World Unites, Delivers Hopeful Climate Deal — Climate Central, 2015
LE BOURGET, France — As the world’s hottest year on record nears an end, a new approach to fighting global warming under the guidance of the United Nations was agreed upon here Saturday, ushering in an era of hope that the world can limit the devastating impacts of climate change.
After decades of failures to cooperate to slow the release of climate pollution, the Paris Agreement is a global framework crafted to transition away from fossil fuel-based economies toward cleaner energy supplies, and to protect the forests and other ecosystems that help keep the planet cool.
Aiming to curb warming well below the low level of 2°C that many see as critical but unlikely, the new pact will rely on the individual efforts of nearly 200 nations striving in their own ways to reduce their impacts on the climate. No penalties will be imposed on those who fail to live up to their promises. Continue reading …
A Bold Plan to Reshape the Central Valley Flood Plain — New York Times, 2012
Jacob Katz stood shin-deep in a flooded rice paddy that is often dried out at this time of year. He thrust his hand into a writhing mass of baby salmon in his net and plucked three of the silver fry from the wind-whipped water’s surface.
In late January, five acres of this farmland in Yolo County was flooded and stocked with thousands of weeks-old Chinook salmon. It was the beginning of a three-year experiment that conservationists and government officials hope will provide scientific data to help guide a sweeping transformation of riverfront lands throughout the Central Valley, California’s prolific farming region. Continue reading…
You’re Already Eating Algae — Slate, 2014
You may have heard that we’re entering an algae farming boom. Biofuel produced by algae reared on greenhouse gases is supposed to replace fossil fuels with a climate-friendly brew. But if you try to refuel your car, tractor, or Cessna using this vaunted energy source, you’ll quickly realize that hype alone cannot stroke an engine. Algae biofuel isn’t for sale. At least, not unless you can get your hands on experimental samples being produced in laboratories. After more than 35 years of federally funded research, the cost of producing algae biofuel is a lichen-covered cliff that separates it from the ocean of cheap fossil fuels.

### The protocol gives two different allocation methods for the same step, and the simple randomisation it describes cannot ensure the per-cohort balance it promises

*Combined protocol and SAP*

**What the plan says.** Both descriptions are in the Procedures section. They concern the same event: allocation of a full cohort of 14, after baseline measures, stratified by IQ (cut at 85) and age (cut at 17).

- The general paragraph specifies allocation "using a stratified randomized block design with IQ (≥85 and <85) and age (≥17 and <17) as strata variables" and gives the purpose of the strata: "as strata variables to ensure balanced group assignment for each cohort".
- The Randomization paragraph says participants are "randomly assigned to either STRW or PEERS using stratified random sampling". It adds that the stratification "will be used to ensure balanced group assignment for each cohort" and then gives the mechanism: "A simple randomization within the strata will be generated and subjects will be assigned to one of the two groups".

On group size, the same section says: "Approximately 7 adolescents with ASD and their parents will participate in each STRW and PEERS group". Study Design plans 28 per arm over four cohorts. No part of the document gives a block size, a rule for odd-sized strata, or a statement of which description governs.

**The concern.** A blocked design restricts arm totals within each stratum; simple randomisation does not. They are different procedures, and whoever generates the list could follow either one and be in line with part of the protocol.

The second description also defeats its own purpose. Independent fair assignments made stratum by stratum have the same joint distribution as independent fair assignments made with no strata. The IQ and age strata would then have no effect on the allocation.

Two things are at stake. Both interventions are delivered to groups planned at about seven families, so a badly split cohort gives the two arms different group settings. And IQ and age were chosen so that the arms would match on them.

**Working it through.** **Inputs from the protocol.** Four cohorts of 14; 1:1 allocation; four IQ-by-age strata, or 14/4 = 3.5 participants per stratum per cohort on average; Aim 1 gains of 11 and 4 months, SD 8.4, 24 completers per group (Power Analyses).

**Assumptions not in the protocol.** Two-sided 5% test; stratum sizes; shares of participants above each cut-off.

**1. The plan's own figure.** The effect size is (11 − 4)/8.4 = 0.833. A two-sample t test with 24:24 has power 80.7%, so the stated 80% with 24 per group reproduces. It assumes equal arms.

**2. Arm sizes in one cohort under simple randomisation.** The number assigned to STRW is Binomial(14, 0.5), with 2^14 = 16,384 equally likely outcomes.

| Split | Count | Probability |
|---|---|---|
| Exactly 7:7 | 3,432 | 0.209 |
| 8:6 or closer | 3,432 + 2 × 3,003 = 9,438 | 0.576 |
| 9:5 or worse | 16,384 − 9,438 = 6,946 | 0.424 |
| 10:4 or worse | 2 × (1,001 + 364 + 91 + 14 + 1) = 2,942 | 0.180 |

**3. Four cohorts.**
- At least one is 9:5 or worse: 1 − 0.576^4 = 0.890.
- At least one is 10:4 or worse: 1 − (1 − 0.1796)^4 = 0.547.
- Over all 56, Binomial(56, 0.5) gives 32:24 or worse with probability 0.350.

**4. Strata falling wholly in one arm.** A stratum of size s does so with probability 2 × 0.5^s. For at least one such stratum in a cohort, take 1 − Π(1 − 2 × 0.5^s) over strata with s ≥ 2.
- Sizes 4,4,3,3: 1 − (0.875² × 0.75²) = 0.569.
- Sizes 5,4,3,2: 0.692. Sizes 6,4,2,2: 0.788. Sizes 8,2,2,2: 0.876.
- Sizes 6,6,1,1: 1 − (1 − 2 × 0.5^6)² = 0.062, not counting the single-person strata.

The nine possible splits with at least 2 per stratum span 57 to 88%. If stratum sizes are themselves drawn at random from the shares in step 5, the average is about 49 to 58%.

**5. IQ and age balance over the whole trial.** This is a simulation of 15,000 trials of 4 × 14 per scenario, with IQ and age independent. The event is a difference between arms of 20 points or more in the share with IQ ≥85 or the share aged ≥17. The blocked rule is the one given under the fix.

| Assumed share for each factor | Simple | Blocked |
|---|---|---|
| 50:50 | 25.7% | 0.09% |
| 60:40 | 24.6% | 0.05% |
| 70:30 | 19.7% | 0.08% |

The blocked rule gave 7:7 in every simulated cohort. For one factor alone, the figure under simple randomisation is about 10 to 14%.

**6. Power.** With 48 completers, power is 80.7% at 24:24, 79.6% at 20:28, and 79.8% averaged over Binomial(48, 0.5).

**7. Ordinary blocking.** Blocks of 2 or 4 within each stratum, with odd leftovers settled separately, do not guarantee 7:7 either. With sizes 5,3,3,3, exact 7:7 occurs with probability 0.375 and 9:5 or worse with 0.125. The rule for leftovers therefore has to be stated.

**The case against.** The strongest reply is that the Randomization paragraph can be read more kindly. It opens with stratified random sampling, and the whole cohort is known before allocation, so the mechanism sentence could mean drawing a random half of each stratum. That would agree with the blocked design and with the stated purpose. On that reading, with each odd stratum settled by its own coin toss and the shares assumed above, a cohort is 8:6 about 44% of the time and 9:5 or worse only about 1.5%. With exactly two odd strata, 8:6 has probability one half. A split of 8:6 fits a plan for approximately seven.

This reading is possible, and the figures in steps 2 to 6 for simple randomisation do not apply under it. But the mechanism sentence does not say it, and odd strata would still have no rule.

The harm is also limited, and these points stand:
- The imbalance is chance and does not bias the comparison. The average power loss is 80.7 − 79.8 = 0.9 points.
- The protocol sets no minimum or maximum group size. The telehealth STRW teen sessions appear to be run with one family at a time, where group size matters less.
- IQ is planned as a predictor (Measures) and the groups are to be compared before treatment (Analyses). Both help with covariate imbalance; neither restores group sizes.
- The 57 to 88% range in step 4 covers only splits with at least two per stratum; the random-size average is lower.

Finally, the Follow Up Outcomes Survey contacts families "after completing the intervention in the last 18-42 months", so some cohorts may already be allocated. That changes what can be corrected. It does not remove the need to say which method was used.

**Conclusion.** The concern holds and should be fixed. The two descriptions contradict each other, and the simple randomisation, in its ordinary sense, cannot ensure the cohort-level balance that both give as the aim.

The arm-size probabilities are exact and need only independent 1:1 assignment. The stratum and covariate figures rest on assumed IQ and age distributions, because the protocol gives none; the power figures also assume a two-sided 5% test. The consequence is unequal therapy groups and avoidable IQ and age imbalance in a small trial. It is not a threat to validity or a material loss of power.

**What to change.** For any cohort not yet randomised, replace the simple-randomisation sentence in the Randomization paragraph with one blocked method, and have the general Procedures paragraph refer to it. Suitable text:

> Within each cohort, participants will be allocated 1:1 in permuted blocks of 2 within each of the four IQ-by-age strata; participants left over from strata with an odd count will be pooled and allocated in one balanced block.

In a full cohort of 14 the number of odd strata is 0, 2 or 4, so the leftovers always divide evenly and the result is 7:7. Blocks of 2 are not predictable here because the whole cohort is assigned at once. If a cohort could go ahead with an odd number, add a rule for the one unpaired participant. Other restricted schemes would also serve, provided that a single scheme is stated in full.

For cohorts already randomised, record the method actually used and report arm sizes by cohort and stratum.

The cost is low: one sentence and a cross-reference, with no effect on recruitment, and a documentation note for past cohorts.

Despite algae biofuel’s economic shortcomings, though, there’s a feast of good news for supporters of slime-driven climate action. Algae are being cultivated commercially, and in growing volumes. They are being grown in waters enriched with carbon dioxide, climate-changing waste gases that can be pumped into algae ponds from mines, power plants, and factories. Continue reading …
Fear the Fungus — Slate, 2012
Our single-celled ancestors darted around the world’s vast ocean a billion years ago, propelling themselves with tiny flagella tails and feeding on primitive plants, algae, and one another. Around this time, two groups of these ancient creatures branched into what would become two of life’s most successful kingdoms. One group developed into animals. The other became fungi. Animals and fungi both breathe oxygen and replenish their energy by eating food. Their cells are similar. The two closely akin kingdoms have occupied the Earth through most of their histories in an awkward fraternal tussle. When environmental conditions change quickly, fungi turn into opportunistic parricides, attacking and feasting on their enfeebled animal kin. Deadly fungi are thriving today amid environmental tumult, wiping out nests of bumblebees, colonies of bats, and hundreds of species of frogs.
And they are coming for us. Continue reading …
Prisoners of the Cosco Busan — East Bay Express, 2009
When Liang Xian Zheng took a job working as the boatswain on the Cosco Busan, the seasoned seaman knew the $29.50-a-day gig would send him out to sea for six to ten months. He also knew it meant undertaking a wearisome 1,000-mile journey from his home in Beijing, China to the port of Busan in South Korea, where the container ship was based. But what Zheng couldn’t have known was that, two weeks after boarding the cargo ship and ably performing his duties as a lookout during a crisis, he would be trapped in a foreign land on an exotic legal warrant, in misery and legal purgatory, until months after his seafaring expedition was supposed to have ended. Continue reading…